Common Sleep Problems In Seniors And How To Address Them
June 27th, 2022
Sleep issues can be draining and disorientating at any time of life, but when you’re dealing with lack of sleep or extreme drowsiness on top of other health problems, it can be especially distressing.
In some cases, not getting enough sleep can even be a risk factor for other health conditions, such as high blood pressure, which can increase the likelihood of a heart attack or a stroke.
You can’t underestimate the importance of regularly getting a good night’s sleep, but factors beyond your control can compromise this. Try to stay in tune with what’s happening with your sleeping patterns – or those of the elderly person you’re caring for – and keep a lookout for any changes.
From seniors sleeping too much to later-life insomnia, there can be lots of different sleep problems that affect people as they get older. Read on to discover some of the most common, as well as how to address them.
Common Sleep Problems In Seniors
There are many reasons why sleep problems in seniors can manifest, from health problems to medication side effects. Some of the most common sleep issues among older people include:
- Sleep apnoea (a condition that means your breathing stops and starts during the night)
- Urinary or prostate issues leading to frequent waking
- Medication side effects that make it harder to get to sleep
- Lung problems that can cause breathing issues, disrupting sleep
- Conditions such as arthritis causing pain and discomfort, making it more difficult to get to sleep
- Dementia or Alzheimer’s disease can disrupt sleeping patterns, making elderly people more sleepy in the day and awake at night. Find out more about the signs of dementia
If you ever have any concerns about changes in yours or a loved one’s sleeping patterns, you should always speak to your GP.
How Much Sleep Do Elderly People Need?
Elderly people typically need the same amount of sleep as other adults – around 7-9 hours a night. However, their sleeping and waking hours may change, with many older people preferring to get up earlier and go to bed earlier than they used to.
If you notice this change in their waking hours, it shouldn’t be anything to worry about, but if you notice significant changes in your own or an elderly loved one’s sleeping pattern, you should always speak to your GP.
Excessive Sleep In Elderly People: What It Might Mean
One of the most common sleep problems in seniors is excessive sleep. Research shows that up to 20% of people experience significant daytime drowsiness as they get older, which could be a sign of an underlying health issue, such as sleep apnoea, or even a cardiovascular issue.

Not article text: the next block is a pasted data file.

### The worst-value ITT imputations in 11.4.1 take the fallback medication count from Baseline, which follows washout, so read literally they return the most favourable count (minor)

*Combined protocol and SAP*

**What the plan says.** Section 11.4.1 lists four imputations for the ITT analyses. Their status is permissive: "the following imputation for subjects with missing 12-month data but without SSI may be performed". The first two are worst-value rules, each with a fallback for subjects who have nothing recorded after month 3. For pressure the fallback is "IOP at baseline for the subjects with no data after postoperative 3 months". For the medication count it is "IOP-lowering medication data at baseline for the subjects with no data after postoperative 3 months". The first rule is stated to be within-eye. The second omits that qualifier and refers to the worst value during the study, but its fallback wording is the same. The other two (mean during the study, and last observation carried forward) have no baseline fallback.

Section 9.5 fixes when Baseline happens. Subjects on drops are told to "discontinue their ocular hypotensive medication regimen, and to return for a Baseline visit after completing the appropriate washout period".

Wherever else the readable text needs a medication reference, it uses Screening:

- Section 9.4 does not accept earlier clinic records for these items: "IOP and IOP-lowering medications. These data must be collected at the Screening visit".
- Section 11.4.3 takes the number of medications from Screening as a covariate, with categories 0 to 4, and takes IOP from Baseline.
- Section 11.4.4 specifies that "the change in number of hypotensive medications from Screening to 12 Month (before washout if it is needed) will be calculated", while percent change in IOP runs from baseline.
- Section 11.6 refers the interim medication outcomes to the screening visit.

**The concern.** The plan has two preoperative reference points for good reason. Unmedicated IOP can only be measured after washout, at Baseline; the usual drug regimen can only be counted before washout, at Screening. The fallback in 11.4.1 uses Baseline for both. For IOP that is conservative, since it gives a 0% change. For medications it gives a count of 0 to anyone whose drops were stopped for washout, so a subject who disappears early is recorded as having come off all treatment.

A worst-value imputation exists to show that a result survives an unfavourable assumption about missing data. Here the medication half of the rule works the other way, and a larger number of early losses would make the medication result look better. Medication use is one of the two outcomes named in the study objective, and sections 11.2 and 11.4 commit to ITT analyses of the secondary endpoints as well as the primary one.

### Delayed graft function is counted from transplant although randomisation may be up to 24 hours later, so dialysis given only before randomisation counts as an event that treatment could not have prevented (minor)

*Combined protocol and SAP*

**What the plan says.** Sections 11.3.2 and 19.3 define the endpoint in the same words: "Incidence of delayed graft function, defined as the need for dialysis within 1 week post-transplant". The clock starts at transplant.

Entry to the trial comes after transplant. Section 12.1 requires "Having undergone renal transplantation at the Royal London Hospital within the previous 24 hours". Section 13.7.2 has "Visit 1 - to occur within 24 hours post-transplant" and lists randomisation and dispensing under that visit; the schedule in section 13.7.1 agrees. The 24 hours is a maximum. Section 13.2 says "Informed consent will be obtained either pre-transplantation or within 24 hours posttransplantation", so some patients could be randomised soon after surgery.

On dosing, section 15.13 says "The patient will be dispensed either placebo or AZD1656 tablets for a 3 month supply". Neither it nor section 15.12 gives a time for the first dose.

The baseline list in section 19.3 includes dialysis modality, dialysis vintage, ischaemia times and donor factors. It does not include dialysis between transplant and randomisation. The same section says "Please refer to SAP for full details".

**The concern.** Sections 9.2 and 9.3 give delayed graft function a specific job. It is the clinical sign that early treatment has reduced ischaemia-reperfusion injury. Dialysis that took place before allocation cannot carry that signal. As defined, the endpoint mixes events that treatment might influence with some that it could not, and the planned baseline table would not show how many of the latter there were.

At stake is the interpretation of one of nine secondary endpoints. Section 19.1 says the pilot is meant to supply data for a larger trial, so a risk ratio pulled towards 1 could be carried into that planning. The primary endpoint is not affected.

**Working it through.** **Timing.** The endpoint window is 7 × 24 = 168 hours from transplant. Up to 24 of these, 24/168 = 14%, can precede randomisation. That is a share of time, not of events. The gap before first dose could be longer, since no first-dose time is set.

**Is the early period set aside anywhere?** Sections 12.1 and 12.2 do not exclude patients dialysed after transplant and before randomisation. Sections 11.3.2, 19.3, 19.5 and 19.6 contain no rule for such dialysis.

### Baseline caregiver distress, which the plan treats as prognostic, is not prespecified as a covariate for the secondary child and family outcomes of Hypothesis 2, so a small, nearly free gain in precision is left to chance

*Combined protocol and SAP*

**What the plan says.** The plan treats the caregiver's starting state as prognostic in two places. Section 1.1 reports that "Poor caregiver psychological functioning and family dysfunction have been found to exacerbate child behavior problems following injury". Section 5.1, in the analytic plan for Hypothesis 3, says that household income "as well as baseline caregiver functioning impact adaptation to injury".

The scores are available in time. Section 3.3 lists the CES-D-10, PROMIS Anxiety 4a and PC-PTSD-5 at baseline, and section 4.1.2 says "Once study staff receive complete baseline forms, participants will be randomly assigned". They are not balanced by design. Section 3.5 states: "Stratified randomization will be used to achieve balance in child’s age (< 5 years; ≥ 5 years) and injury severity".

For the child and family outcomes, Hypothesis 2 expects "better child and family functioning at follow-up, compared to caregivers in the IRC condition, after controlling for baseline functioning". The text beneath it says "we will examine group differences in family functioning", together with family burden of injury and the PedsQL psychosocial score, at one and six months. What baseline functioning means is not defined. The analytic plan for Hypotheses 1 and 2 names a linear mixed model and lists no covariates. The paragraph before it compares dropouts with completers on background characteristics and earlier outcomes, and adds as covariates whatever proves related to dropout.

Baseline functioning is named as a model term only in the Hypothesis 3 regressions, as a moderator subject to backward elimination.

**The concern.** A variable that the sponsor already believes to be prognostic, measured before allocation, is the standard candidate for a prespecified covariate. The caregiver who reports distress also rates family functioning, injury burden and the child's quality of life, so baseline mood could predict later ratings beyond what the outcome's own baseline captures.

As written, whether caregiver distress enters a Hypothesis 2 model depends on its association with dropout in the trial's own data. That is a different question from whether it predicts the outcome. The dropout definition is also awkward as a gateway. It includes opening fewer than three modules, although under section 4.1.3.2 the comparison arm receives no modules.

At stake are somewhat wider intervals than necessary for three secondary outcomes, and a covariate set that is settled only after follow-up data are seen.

Feelings of drowsiness and lethargy can also be linked to anxiety and depression, so speak to your GP if you have any concerns about your mental health.
Excessive sleep in elderly people can be a side effect of some medications, but it may also be a consequence of boredom. If you’re looking after an older person, it’s important to make sure they have plenty to keep them busy and stimulated, and that they have regular contact with other people.
If you’re especially worried that an elderly person is sleeping too much due to boredom, you may want to consider whether moving into a care home could be an option. In residential care, they’ll be surrounded by other residents and care home staff 24/7, and there’ll be plenty of activities to keep them stimulated.
What Can Cause Insomnia In Later Life?
Insomnia (the inability to get to sleep) can be caused by many issues in later life, with data from the Sleep Foundation showing that people aged 60 and over are more susceptible to insomnia. Inability to sleep in later life could be a result of:
- Changes in medication – insomnia can be a side effect of some medications; if your medication isn’t working for you, speak to your GP who will be able to review your options with you
- Changes in circadian rhythm – your body clock may change as you get older; in some cases, this can leave you feeling sleepy in the day and wide awake at night
- Sleep apnoea – this is a condition that sees your breathing stops and starts as you sleep, which may leave you feeling anxious to go to sleep, and may jolt you awake during the night. Speak to your GP if you have any concerns about sleep apnoea, as you may benefit from a CPAP machine. This pumps air into a mask that you wear while you sleep, helping to improve your breathing, and subsequently your sleep